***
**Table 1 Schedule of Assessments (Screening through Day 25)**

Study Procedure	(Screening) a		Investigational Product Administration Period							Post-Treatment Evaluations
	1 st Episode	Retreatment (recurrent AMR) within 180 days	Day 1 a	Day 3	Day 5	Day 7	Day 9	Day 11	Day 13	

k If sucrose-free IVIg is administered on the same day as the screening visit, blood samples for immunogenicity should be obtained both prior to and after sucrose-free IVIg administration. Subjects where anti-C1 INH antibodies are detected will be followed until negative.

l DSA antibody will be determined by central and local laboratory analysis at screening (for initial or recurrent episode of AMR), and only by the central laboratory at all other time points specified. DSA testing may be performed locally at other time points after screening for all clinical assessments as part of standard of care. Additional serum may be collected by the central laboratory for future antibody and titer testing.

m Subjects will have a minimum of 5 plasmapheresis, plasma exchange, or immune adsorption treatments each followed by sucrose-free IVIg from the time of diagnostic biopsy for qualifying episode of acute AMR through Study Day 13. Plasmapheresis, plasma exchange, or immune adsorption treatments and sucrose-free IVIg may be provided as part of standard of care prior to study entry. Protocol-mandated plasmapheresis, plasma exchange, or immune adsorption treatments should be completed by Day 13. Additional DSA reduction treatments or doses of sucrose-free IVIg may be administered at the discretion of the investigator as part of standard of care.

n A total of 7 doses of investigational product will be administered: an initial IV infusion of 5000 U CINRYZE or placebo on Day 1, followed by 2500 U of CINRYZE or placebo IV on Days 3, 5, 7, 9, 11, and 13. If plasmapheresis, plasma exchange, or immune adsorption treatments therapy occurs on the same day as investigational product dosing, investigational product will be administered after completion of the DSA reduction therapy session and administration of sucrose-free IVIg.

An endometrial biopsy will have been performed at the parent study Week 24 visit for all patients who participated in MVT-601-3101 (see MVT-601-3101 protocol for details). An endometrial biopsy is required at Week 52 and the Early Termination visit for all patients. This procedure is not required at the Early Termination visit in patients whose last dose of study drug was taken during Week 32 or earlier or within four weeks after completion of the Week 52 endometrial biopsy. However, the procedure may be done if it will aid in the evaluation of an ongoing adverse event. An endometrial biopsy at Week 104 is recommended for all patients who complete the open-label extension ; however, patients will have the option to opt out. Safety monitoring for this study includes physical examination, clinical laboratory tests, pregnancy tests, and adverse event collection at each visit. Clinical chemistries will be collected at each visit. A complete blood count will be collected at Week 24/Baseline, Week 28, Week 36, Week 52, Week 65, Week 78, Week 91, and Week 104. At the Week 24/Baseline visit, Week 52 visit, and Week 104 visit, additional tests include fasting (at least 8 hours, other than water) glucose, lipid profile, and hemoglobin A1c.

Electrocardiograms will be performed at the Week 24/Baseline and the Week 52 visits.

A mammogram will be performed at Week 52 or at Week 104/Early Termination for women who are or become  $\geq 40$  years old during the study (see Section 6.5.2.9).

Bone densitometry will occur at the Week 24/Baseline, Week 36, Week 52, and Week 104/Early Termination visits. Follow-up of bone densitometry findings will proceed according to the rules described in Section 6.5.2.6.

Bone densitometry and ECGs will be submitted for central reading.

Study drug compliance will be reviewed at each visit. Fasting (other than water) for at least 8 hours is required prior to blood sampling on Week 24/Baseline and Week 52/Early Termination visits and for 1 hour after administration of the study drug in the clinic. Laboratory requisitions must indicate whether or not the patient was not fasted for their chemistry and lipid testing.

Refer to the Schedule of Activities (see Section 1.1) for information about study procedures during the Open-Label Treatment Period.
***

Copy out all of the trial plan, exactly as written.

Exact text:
**Table 1 Schedule of Assessments (Screening through Day 25)**

Study Procedure	(Screening) a		Investigational Product Administration Period							Post-Treatment Evaluations
	1 st Episode	Retreatment (recurrent AMR) within 180 days	Day 1 a	Day 3	Day 5	Day 7	Day 9	Day 11	Day 13	

k If sucrose-free IVIg is administered on the same day as the screening visit, blood samples for immunogenicity should be obtained both prior to and after sucrose-free IVIg administration. Subjects where anti-C1 INH antibodies are detected will be followed until negative.

l DSA antibody will be determined by central and local laboratory analysis at screening (for initial or recurrent episode of AMR), and only by the central laboratory at all other time points specified. DSA testing may be performed locally at other time points after screening for all clinical assessments as part of standard of care. Additional serum may be collected by the central laboratory for future antibody and titer testing.

m Subjects will have a minimum of 5 plasmapheresis, plasma exchange, or immune adsorption treatments each followed by sucrose-free IVIg from the time of diagnostic biopsy for qualifying episode of acute AMR through Study Day 13. Plasmapheresis, plasma exchange, or immune adsorption treatments and sucrose-free IVIg may be provided as part of standard of care prior to study entry. Protocol-mandated plasmapheresis, plasma exchange, or immune adsorption treatments should be completed by Day 13. Additional DSA reduction treatments or doses of sucrose-free IVIg may be administered at the discretion of the investigator as part of standard of care.

n A total of 7 doses of investigational product will be administered: an initial IV infusion of 5000 U CINRYZE or placebo on Day 1, followed by 2500 U of CINRYZE or placebo IV on Days 3, 5, 7, 9, 11, and 13. If plasmapheresis, plasma exchange, or immune adsorption treatments therapy occurs on the same day as investigational product dosing, investigational product will be administered after completion of the DSA reduction therapy session and administration of sucrose-free IVIg.

An endometrial biopsy will have been performed at the parent study Week 24 visit for all patients who participated in MVT-601-3101 (see MVT-601-3101 protocol for details). An endometrial biopsy is required at Week 52 and the Early Termination visit for all patients. This procedure is not required at the Early Termination visit in patients whose last dose of study drug was taken during Week 32 or earlier or within four weeks after completion of the Week 52 endometrial biopsy. However, the procedure may be done if it will aid in the evaluation of an ongoing adverse event. An endometrial biopsy at Week 104 is recommended for all patients who complete the open-label extension ; however, patients will have the option to opt out. Safety monitoring for this study includes physical examination, clinical laboratory tests, pregnancy tests, and adverse event collection at each visit. Clinical chemistries will be collected at each visit. A complete blood count will be collected at Week 24/Baseline, Week 28, Week 36, Week 52, Week 65, Week 78, Week 91, and Week 104. At the Week 24/Baseline visit, Week 52 visit, and Week 104 visit, additional tests include fasting (at least 8 hours, other than water) glucose, lipid profile, and hemoglobin A1c.

Electrocardiograms will be performed at the Week 24/Baseline and the Week 52 visits.

A mammogram will be performed at Week 52 or at Week 104/Early Termination for women who are or become  $\geq 40$  years old during the study (see Section 6.5.2.9).

Bone densitometry will occur at the Week 24/Baseline, Week 36, Week 52, and Week 104/Early Termination visits. Follow-up of bone densitometry findings will proceed according to the rules described in Section 6.5.2.6.

Bone densitometry and ECGs will be submitted for central reading.

Study drug compliance will be reviewed at each visit. Fasting (other than water) for at least 8 hours is required prior to blood sampling on Week 24/Baseline and Week 52/Early Termination visits and for 1 hour after administration of the study drug in the clinic. Laboratory requisitions must indicate whether or not the patient was not fasted for their chemistry and lipid testing.

Refer to the Schedule of Activities (see Section 1.1) for information about study procedures during the Open-Label Treatment Period.